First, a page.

Morgan Stanley’s James Gorman, preparing to step down as the firm’s leader at the end of this year, said he will also vacate his post as chairman by the end of 2024.

“I’ll certainly stay most of the year, if not the whole year, but I won’t stay longer,” Gorman said Tuesday in an interview broadcast at the Global Management Dialogue forum hosted by Nikkei. He previously said he didn’t plan to stay “too long,” so that he could clear the way for chief executive officer-elect Ted Pick to make his mark on the Wall Street firm.

“It’s time for my successor to forge forth without me around and take this company to new levels,” Gorman said Tuesday. “It’s time for me after 14 long, hard years to find some other things to do in my life.”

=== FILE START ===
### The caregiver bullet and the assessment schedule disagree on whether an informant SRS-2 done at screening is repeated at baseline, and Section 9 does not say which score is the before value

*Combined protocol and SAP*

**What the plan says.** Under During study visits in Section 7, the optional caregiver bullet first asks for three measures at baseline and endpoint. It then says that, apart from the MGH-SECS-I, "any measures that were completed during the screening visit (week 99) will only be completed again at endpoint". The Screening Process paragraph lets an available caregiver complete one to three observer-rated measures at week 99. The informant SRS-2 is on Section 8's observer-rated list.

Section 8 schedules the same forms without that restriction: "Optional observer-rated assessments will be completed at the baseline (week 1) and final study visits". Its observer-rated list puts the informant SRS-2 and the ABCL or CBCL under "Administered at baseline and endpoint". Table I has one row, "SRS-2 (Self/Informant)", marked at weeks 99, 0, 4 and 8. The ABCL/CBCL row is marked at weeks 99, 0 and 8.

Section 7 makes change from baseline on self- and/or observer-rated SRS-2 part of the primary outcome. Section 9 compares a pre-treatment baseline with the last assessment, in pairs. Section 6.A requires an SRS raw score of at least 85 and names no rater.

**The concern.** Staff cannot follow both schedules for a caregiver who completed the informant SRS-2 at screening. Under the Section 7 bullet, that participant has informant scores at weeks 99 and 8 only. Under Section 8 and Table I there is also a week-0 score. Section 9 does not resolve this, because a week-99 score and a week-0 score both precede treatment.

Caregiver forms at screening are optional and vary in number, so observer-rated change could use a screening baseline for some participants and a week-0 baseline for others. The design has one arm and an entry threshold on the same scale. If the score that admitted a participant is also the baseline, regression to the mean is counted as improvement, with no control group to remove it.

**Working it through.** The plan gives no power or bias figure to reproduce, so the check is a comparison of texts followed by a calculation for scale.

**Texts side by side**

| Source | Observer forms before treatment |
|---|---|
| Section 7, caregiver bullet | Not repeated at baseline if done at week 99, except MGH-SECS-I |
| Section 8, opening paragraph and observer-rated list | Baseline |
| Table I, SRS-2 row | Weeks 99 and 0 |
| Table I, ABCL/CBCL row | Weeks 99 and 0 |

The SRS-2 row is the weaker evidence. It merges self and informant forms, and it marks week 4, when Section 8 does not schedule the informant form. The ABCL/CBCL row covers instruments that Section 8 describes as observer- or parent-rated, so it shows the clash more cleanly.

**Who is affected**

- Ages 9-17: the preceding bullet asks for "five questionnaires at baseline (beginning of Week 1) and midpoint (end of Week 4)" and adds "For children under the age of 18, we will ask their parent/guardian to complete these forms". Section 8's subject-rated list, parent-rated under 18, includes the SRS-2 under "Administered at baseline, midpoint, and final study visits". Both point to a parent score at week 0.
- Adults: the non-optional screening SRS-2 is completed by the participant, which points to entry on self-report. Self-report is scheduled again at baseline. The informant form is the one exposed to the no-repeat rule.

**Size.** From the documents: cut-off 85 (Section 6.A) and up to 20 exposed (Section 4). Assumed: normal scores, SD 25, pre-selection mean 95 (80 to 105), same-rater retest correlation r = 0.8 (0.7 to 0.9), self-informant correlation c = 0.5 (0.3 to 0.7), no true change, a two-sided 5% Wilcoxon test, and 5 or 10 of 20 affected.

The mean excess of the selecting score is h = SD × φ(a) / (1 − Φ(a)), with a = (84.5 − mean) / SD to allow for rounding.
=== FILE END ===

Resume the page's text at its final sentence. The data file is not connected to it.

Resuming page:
Pick, a co-president and three-decade veteran of the firm, will be elevated to the top role in January and join the board, the bank announced in late October. Gorman will stay on as executive chairman, it said at the time.

The stock has gained more than 6% since the announcement, outpacing the S&P 500 Financials Index.

Gorman said Tuesday he would like to teach for a bit at a university, and help other CEOs turn around their businesses.

“I’d like to spend more time with my family both in the United States and in Australia,” he said. “And I’d like to play more golf.”

The banker also pushed back on the notion of entering politics, saying, “I don’t like sharks.”

This article was provided by Bloomberg News.